For Blake – your suitably dapper classical crossover quartet – there’s the vague sense that this album was on the cards right from the start. Not long after they formed, the ‘band’ were quickly covering tracks by the likes of U2, Katie Melua and Snow Patrol – at first mixed in with a palate of classical standards, but increasingly hinting toward a full evolution into bonafide pop group.
Start Over – their fourth LP to date – stands as the fruits of that transformation; and in terms of a definite move away from the band’s classical roots, it succeeds. As to whether the new direction is strong enough to stand on its own two feet… well, that’s another question entirely, and the answer largely depends on what the listener expects from the record.
The group’s vocals feel confident in their new climes, at ease; and for the most part, avoid coming across as overly stagey or stuffy – as so commonly afflicts others who have attempted the classical/pop transition. Diane Warren-penned What Do I Do With The Love impresses; originally recorded by R&B troupe Dru Hill in the late 90s, Blake’s take on the track sees it transposed into a classy bit of Spandau Ballet-esque blue-eyed soul. And if there’s one real highlight to be taken from the album, the band’s reworking of Paul McCartney’s 1997 hit Beautiful Night is probably it – achieving a more involved sense of poignancy than the majority of the oh-so genteel offerings that make up the bulk of the record’s latter half.
Likewise, released whilst Adele’s version is no doubt still fresh in the public’s mind, Blake’s cover of Bob Dylan’s Make You Feel My Love emerges as another of the stronger cuts here – a shimmering camp-fire moment of pitch-perfect harmonies and finger-picked acoustic guitar. It’s tender, heartfelt – and as an album of love songs, it’s this fundamental emotional connection that Start Over feels honour bound to focus on. It’s unfortunate then that so many of the other tracks here feel like they’re simply going through the motions – paper thin Valentine’s platitudes that grasp at but largely fail to achieve real lingering resonance.
In the hands of an Olly Murs type, the likes of Living On Sunshine would probably be an assured Top 10 hit, but lacking his cocked-eyebrow cheekiness, it descends into the realms of lightweight wedding disco. There’s a veneer of Take That stamped across the entire album too, ranging through their various eras – from the upbeat youths of the early 90s to the statelier, more grandiose Barlow epics produced post-reunion. But whereas Take That emerged phoenix like from their own reinvention to offer a revitalised, smarter, distinctly more mature brand, Blake’s effort ends up falling back on cover versions and mild-mannered grins.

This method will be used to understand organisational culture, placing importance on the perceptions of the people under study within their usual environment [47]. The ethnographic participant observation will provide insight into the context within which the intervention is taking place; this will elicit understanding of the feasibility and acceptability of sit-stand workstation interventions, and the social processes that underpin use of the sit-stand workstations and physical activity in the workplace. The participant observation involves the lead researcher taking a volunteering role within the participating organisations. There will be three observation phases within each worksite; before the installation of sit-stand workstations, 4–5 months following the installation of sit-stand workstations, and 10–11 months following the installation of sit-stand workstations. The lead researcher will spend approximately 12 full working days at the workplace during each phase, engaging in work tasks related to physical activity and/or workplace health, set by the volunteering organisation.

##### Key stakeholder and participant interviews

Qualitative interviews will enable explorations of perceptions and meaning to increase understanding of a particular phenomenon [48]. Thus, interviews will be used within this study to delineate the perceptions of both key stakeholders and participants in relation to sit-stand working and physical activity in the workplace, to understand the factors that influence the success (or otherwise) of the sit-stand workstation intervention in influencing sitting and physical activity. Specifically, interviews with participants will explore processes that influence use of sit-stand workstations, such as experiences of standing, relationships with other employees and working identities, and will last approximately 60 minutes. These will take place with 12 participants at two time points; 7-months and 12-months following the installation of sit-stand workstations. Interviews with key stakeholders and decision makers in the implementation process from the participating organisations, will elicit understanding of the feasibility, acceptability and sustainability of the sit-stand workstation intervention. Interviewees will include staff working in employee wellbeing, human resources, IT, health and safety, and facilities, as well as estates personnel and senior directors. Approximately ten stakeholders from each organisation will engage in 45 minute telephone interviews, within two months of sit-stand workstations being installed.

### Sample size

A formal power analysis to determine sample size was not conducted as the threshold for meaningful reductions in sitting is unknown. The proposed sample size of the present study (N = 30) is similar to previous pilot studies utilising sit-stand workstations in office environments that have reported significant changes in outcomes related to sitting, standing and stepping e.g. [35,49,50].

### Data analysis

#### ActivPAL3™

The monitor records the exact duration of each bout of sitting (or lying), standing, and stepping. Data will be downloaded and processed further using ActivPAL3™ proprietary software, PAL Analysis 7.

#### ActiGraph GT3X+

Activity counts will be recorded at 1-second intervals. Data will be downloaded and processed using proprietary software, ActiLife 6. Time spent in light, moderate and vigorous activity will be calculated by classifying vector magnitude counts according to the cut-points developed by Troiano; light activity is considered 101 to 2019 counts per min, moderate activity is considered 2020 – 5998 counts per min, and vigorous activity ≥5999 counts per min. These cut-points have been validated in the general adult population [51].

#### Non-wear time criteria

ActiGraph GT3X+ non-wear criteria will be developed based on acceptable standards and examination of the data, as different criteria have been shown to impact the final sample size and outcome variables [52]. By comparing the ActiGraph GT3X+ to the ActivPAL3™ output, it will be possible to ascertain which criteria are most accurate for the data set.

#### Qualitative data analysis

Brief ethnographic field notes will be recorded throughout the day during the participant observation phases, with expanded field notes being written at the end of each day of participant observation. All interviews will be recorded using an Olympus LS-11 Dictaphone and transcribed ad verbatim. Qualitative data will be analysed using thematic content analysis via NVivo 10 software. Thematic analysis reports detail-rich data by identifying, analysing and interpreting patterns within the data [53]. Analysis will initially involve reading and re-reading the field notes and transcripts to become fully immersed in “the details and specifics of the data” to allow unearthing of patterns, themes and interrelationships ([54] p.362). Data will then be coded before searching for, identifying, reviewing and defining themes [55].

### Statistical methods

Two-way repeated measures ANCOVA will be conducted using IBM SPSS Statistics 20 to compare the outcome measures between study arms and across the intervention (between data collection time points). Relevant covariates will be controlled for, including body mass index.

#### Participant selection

We caught the band playing live late last year at a launch event, and truth be told, they were a lot more impressive then than they are on CD. Perhaps through virtue of Blake being a vocal group through and through, reduced here to the two-dimensional confines of an album, the songs feel compressed, shallower – lacking the bombast and depth inherent in a great live performance.
It’s all perfectly serviceable in terms of something you’d pick up from a Sainsbury’s shelf along with a bottle of plonk and meal for two, but there’s very little here – musically speaking – that ever really befits the group’s evident vocal talents. Maybe we’re looking for too much, but it starts to feel like a bit of a hollow victory when a formerly classical act like Blake re-invents themselves into a pop troupe only to deliver a very staid, safe kind of pop. For their target audience, Start Over ticks all the boxes – but the album is marred by a constant sense that it could have offered a great deal more. The title track sets the right kind of template, only for it to never be matched – as the chorus itself offers: “Where do we go to now…?”